The following blog post was written by a DC parent of a disconnected young person.
When my chocolate baby was born, I had nothing but big dreams in mind for him and was ready, as a single mother, to overcome any challenge. I did not realize the heart-wrenching journey before me. At age five, I proudly enrolled my son in a private Catholic School only for him to be expelled in 1st grade before the year concluded. The school cited “unruly behavior” as the reason. Two years later the cause of my son’s behavior was diagnosed as Attention Deficit Hyperactivity Disorder. He was placed in a special education program in a public school. I was not prepared for the additional diagnoses of Learning Disabled, Oppositional Defiant Disorder, and Bipolar II by the time he became a teenager. His diagnoses required him to participate in a school offering behavioral modification through medication and therapeutic counseling. He was hospitalized seven times starting at age 12 and placed on a host of medications ranging from Ritalin to Depakote.
Upon entering 12th grade, my son had participated in four special education schools for behavioral and emotional problems across three states. Each program trying to design the right treatment for him but without success. By age 16 he started using drugs, skipping school and staying away from home for weeks at time. At age 19, my son was incarcerated for alleged armed robbery. He had become one of the many African American males that entered the school to prison pipeline without a means to reconnect to the school to career pipeline.
Where did I go wrong? Where did the system fail him? I continuously sought help through psychiatrists and psychologists, mentors, and school personnel. Every suggestion came with financial challenges. One suggestion was to send my son away to school in Colorado where he could participate in therapeutic horseback rides and have round the clock counseling for a mere $50,000 per year. Another came from high school staff that recommended I apply for Social Security Benefits to underwrite program costs only to be denied. Through demanding reevaluation of my son’s case, he was approved for Social Security Benefits. He was incarcerated when we received the good news! As a result of his incarceration, he had to re-apply for benefits.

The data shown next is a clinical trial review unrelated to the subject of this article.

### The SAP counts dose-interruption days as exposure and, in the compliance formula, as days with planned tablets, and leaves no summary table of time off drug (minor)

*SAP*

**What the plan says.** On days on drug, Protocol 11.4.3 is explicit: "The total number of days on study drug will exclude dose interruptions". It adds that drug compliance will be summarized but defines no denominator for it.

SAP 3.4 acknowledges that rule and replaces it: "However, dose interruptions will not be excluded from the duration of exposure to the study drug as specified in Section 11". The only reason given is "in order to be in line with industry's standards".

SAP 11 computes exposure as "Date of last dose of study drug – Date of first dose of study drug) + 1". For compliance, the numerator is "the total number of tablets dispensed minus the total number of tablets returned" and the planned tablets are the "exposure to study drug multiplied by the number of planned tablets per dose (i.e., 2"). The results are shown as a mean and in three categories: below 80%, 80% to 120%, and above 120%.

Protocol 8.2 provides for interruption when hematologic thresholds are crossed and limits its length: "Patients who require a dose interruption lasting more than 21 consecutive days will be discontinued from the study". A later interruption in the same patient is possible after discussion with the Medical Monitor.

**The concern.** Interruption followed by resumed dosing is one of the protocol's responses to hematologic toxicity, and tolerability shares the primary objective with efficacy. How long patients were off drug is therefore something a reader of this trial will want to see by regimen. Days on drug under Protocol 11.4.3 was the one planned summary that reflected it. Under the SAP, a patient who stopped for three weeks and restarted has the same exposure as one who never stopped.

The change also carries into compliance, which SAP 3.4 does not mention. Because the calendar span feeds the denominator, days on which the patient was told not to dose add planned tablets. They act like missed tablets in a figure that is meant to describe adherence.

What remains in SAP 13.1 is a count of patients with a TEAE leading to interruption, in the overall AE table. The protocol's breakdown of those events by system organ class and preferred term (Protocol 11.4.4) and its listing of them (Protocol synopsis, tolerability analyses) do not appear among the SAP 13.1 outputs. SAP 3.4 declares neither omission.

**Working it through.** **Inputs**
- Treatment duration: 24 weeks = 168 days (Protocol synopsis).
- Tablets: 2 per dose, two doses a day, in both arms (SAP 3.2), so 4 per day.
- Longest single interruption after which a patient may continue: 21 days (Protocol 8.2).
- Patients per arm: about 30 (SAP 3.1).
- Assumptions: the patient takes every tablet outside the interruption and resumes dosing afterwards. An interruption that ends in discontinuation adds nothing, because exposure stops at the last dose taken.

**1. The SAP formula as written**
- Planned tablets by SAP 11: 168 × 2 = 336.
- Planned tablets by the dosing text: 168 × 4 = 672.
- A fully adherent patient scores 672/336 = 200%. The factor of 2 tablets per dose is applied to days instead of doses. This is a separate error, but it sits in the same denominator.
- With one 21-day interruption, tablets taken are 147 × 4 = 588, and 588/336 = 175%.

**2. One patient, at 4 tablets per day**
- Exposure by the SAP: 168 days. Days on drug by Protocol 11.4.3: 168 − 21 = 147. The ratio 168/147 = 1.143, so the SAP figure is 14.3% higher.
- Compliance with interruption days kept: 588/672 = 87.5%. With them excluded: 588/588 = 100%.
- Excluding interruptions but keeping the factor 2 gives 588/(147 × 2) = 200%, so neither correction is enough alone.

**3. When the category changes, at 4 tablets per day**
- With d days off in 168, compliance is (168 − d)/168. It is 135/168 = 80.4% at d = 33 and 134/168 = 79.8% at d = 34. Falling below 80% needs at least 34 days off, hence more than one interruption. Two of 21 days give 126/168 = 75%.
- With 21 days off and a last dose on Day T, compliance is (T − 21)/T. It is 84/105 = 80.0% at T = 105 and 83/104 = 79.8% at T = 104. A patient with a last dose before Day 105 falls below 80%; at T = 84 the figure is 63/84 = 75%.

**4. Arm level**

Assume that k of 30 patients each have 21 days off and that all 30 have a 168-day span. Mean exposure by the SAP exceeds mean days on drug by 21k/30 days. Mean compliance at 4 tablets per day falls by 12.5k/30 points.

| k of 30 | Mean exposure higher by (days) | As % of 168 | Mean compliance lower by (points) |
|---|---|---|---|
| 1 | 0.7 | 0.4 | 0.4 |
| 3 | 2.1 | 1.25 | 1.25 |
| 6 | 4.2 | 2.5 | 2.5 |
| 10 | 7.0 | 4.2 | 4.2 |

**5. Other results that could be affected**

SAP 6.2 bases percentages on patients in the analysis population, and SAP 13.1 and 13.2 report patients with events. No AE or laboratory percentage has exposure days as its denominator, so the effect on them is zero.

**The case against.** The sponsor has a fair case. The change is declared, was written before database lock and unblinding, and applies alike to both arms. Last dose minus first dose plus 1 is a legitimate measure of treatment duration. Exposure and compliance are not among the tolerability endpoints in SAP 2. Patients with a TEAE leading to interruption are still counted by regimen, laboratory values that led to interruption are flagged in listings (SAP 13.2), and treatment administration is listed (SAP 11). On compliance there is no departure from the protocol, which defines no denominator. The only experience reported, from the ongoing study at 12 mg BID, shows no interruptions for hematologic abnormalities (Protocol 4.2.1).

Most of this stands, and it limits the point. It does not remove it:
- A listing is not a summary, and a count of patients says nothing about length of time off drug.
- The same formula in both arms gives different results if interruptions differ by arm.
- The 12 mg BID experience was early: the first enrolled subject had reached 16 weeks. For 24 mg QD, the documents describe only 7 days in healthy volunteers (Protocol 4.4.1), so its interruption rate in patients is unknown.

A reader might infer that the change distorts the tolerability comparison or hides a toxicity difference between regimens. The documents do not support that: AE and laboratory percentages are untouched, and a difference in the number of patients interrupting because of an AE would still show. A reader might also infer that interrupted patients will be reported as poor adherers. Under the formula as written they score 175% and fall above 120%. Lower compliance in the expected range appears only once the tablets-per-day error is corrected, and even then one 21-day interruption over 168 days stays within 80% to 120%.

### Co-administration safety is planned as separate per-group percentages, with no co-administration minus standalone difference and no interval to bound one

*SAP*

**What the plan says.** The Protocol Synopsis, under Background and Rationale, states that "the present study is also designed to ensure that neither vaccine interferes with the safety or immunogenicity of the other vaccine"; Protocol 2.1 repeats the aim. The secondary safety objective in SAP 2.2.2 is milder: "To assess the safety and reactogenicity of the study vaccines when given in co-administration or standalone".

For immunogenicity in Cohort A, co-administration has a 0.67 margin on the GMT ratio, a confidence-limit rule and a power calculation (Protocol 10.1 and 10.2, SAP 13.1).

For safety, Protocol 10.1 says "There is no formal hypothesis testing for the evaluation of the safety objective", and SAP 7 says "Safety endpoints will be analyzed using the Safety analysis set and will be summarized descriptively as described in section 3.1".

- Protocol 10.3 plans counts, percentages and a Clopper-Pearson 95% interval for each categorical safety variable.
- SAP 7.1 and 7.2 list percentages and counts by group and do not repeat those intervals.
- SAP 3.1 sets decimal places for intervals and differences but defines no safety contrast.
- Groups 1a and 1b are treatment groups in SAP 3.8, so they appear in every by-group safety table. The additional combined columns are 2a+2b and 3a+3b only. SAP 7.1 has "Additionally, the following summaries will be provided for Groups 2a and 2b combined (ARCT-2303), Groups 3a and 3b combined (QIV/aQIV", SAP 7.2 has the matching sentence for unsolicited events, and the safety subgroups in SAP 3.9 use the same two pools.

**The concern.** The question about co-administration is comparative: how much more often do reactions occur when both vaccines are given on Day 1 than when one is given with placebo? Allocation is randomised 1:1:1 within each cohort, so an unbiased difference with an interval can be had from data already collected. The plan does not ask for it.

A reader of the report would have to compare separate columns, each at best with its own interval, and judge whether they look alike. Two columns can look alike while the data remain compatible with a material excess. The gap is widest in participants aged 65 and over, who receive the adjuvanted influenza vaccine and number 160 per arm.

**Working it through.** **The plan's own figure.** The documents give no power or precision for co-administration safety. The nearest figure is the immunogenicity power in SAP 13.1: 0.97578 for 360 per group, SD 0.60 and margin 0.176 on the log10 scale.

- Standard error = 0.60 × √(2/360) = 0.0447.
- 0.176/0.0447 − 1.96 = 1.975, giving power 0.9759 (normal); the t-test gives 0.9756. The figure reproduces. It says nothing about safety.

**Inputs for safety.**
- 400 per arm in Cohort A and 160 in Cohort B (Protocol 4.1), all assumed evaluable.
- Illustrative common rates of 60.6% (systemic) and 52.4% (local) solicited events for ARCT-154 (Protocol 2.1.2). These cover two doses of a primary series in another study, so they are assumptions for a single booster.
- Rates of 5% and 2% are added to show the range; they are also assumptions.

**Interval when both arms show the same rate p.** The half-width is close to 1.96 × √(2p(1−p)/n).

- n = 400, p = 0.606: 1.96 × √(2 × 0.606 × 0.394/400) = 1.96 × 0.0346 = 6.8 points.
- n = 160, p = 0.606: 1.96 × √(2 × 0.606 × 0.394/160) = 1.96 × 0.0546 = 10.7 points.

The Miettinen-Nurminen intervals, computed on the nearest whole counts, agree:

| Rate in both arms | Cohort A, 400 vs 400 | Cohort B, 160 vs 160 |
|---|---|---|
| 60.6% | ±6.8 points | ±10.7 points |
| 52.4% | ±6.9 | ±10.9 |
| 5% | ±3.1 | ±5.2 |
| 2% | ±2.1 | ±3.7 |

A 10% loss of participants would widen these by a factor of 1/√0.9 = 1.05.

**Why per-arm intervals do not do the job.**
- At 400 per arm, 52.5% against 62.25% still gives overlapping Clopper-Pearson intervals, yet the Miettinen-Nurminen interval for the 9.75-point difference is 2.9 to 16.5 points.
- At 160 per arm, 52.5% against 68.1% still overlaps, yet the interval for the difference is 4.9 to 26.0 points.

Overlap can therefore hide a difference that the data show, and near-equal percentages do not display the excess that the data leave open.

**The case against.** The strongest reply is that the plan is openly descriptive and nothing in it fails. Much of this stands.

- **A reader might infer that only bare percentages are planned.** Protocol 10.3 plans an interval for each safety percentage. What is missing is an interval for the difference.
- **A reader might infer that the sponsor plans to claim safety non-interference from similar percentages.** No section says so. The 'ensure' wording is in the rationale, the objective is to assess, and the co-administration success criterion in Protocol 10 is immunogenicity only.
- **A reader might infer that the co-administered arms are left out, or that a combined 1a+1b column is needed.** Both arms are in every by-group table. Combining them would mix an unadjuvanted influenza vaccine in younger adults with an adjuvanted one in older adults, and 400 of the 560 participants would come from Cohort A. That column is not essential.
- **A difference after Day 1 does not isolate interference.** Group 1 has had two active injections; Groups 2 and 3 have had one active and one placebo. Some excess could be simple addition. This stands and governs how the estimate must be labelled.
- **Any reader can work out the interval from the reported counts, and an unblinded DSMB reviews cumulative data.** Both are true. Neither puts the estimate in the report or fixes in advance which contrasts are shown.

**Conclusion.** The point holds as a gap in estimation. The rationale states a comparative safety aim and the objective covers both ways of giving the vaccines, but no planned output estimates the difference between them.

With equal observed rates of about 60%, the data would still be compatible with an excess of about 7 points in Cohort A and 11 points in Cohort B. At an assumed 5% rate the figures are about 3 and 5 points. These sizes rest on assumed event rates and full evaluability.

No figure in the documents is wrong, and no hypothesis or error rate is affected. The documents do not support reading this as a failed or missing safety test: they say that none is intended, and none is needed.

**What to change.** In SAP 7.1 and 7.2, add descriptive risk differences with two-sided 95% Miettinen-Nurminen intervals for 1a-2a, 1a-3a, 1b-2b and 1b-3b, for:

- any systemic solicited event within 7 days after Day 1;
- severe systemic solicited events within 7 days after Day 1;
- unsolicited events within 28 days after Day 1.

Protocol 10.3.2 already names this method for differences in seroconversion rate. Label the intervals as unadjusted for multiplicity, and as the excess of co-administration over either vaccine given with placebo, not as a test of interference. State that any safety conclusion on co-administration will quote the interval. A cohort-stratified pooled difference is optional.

My story is unfortunately not unique. It is one of the many stories of parents who sadly must navigate a public and private system designed to challenge not support parents in their efforts to care for their child. Most regrettably our education system is not designed to provide adequate mental health services and supports to children and youth struggling to succeed in school and life. It most certainly is not designed to support my 25 year old with a criminal record and mental disabilities to obtain a GED and obtain a “good job”.
To reflect on his journey and mine, brings new tears to my eyes. I know if I could have gotten help a lot sooner things would not have turned out the way they did for my son. The help he received in high school was too late. My wish is that my story helps another parent before my son’s present is your child’s future.
This past fall DCAYA, in conjunction with the Community Foundation for the National Capital Region and the United Way of the National Capital Area released the report "Connecting Youth to Opportunity." The report used insight from hundreds of disconnected and reconnecting youth across the District of Columbia through surveys and focus groups, to better understand the reasons and possible solutions to disconnection. To hear a youth's story about her journey from disconnection to reconnection watch YOUTH VOICES: Charmia Carolina.